“As a platform, ‘firsts’ offers enormous creative potential, allowing us to dial up emotion and humor in different channels: TV spots that tug at the heart, clever social animations, and documentary storytelling grounded in a real family,” said Forsman & Bodenfors New York group creative director Matt Creamer. “The common thread is work that makes a powerful statement to potential adoptive parents, reminding them that whether your child is 15 months or 15 years there are plenty of ways to shape their minds and hearts.”

The PSAs direct audiences to visit AdoptUSKids.org or to call 1-888-200-4005 (English) or 1-877-236-7831 (Spanish) to receive information about the foster care system and the adoption process.

 

Quick Facts

  • Older children in foster care, particularly teenagers, have a hard time being adopted from foster care.
  • The number of children waiting for adoption has increased over the last four years, from a low of 102,000 in fiscal year (FY) 2012 to 117,800 in FY 2016.
  • Currently, about one in five children waiting to be adopted are teenagers, and approximately 43 percent of children actively photolisted on AdoptUSKids are between the ages of 15 and 18.

Quotes

“As a case-carrying social worker in Alabama, many of the young people I worked with were older teens in the foster care system. Many of these young people are experiencing foster care through no fault of their own, and I believe we must do a better job of highlighting the importance a forever family has on these older youths’ wellbeing and the impact it plays on their transition to adulthood. Even with our stronger focus on primary prevention, we know there will still be a need for foster care and, furthermore, some of those young people becoming eligible for adoption. I am excited to see and proud to be a proponent of this greater focus on the need to adopt older teens from foster care. We know family, by any definition, is the best resource we have to create an environment for young people to be safe, healthy and ultimately thrive.”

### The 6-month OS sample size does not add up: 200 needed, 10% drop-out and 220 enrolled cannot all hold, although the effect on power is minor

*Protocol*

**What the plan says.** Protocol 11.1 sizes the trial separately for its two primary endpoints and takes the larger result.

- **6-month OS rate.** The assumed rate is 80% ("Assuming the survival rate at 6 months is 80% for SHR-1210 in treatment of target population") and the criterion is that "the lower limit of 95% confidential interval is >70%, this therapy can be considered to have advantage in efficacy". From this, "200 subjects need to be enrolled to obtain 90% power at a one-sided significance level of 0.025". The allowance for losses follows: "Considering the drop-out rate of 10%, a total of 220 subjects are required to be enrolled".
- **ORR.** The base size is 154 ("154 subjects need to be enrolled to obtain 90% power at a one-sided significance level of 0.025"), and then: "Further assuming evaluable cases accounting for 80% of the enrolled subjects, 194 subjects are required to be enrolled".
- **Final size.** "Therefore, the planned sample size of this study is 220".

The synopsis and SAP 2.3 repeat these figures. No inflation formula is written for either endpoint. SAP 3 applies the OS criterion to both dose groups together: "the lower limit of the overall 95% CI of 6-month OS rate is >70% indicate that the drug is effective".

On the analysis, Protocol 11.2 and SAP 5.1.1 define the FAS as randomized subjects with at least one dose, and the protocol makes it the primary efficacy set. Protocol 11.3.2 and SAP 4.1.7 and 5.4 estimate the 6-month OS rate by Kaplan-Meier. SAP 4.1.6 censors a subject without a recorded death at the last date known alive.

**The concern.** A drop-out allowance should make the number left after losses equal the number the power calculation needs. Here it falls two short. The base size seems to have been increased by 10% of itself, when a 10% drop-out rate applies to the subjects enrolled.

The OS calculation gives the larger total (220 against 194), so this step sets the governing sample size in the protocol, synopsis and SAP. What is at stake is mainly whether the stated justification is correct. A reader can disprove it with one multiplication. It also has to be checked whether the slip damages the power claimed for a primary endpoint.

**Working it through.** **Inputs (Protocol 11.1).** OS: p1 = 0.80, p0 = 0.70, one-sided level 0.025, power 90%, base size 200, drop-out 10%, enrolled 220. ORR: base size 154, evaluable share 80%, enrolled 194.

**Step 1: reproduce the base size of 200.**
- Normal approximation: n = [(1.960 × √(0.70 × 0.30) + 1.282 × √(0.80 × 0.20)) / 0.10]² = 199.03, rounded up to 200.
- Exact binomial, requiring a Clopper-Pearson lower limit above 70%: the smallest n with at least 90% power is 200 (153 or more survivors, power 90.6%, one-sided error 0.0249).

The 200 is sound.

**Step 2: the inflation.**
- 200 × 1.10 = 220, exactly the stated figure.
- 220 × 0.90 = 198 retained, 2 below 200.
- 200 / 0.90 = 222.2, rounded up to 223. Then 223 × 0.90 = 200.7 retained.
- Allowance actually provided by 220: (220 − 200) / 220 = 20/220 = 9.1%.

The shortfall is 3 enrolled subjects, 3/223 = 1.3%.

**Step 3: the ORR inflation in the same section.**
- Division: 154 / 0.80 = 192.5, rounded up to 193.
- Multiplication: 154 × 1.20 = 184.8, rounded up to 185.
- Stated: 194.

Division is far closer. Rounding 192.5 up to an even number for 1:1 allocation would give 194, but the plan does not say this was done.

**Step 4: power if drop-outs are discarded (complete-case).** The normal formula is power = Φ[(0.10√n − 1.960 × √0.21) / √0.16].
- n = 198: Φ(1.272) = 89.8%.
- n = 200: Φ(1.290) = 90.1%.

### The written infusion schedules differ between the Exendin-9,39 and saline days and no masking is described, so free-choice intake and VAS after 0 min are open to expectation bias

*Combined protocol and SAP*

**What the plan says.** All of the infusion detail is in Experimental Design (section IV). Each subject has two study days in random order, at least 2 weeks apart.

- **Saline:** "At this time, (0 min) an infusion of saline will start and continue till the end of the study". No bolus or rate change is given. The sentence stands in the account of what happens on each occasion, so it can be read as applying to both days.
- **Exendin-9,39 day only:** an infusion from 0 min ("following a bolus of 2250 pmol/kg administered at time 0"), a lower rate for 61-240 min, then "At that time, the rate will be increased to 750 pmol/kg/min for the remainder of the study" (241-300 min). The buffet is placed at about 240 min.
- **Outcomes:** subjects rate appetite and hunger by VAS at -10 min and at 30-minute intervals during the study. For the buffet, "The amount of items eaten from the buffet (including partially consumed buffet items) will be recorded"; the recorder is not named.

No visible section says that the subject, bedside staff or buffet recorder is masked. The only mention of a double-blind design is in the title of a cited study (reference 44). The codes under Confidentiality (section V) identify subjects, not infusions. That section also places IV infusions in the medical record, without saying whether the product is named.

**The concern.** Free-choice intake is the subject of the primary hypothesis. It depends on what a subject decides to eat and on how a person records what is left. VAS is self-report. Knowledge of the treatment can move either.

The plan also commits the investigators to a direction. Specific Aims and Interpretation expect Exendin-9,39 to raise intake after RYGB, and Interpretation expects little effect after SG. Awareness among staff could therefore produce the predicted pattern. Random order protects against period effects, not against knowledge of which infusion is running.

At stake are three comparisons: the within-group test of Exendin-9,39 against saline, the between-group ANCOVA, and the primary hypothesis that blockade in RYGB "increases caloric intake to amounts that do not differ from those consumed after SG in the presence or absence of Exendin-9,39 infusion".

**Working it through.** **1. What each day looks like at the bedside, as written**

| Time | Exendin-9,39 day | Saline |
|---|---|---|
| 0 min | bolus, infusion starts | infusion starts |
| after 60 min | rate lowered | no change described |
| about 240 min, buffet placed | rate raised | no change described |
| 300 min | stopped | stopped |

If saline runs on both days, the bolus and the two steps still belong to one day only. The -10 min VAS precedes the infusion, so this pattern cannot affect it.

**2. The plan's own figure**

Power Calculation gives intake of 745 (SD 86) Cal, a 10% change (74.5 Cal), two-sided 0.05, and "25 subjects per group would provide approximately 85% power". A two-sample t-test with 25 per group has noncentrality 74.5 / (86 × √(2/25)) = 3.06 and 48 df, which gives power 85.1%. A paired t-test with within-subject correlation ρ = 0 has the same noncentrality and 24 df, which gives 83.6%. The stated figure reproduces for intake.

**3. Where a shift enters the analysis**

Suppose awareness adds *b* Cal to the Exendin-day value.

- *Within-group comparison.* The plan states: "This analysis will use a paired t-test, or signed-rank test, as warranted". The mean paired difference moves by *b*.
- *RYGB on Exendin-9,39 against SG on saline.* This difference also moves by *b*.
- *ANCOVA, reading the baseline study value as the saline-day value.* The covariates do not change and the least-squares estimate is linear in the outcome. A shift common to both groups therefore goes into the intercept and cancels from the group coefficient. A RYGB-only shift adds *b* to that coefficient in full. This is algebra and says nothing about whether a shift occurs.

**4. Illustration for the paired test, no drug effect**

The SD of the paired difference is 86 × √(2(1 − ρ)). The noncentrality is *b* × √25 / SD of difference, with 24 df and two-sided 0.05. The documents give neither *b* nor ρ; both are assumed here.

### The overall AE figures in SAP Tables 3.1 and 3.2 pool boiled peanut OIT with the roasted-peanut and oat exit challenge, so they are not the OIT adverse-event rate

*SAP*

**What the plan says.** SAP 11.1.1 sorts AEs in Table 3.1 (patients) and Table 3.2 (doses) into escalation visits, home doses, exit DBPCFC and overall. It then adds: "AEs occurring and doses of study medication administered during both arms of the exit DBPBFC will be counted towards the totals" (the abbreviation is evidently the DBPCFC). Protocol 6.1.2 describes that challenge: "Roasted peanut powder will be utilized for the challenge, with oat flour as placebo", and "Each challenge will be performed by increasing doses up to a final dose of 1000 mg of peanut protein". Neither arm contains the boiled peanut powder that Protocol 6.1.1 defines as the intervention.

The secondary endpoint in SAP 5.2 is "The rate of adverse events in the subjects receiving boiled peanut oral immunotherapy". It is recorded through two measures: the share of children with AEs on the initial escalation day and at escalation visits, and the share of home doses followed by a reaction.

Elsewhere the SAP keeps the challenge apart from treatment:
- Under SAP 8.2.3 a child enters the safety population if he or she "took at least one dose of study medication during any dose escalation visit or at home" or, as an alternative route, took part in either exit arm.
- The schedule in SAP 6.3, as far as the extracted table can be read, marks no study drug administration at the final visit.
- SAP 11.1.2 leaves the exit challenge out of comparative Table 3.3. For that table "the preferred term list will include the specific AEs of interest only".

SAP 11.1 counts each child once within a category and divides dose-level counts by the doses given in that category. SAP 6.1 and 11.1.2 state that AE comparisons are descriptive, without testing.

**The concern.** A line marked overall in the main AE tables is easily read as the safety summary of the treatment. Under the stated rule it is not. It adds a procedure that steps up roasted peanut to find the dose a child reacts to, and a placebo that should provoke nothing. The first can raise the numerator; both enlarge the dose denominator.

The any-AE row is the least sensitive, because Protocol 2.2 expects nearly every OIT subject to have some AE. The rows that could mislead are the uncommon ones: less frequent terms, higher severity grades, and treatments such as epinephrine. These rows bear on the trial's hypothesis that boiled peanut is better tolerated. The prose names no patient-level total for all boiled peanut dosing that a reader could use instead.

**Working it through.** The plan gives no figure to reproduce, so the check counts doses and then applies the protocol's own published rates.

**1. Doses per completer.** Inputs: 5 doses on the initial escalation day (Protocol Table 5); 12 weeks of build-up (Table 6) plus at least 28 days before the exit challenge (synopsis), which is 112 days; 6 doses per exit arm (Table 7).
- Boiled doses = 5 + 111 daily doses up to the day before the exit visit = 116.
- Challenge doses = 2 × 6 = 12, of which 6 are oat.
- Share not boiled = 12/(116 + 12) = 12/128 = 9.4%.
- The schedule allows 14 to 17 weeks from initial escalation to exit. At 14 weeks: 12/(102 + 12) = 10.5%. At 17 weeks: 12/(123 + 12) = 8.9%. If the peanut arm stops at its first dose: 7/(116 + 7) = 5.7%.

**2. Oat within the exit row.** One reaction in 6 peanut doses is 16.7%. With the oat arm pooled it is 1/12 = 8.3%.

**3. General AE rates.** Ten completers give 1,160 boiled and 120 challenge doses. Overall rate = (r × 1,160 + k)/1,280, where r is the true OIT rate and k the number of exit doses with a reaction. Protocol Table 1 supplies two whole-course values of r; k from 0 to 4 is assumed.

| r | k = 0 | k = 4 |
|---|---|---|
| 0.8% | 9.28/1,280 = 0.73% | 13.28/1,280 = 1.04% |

Jerry Milner, Associate commissioner of the Children’s Bureau
“This campaign has made a lasting impact on so many lives since it first launched in 2004, and we’re not done yet. So far, we have helped more than 30,000 youth find homes and are thrilled to watch that number continue to grow as more potential adoptive parents become aware of the issue and give teens in foster care the love and stability they deserve, including the many ‘firsts’ they will experience as a family.”
Lisa Sherman, President and CEO of the Ad Council.
“As a platform, ‘firsts’ offers enormous creative potential, allowing us to dial up emotion and humor in different channels: TV spots that tug at the heart, clever social animations, and documentary storytelling grounded in a real family. The common thread is work that makes a powerful statement to potential adoptive parents, reminding them that whether your child is 15 months or 15 years there are plenty of ways to shape their minds and hearts.”
Matt Creamer, Forsman & Bodenfors New York Group Creative Director

Multimedia

 

Last Reviewed: October 25, 2018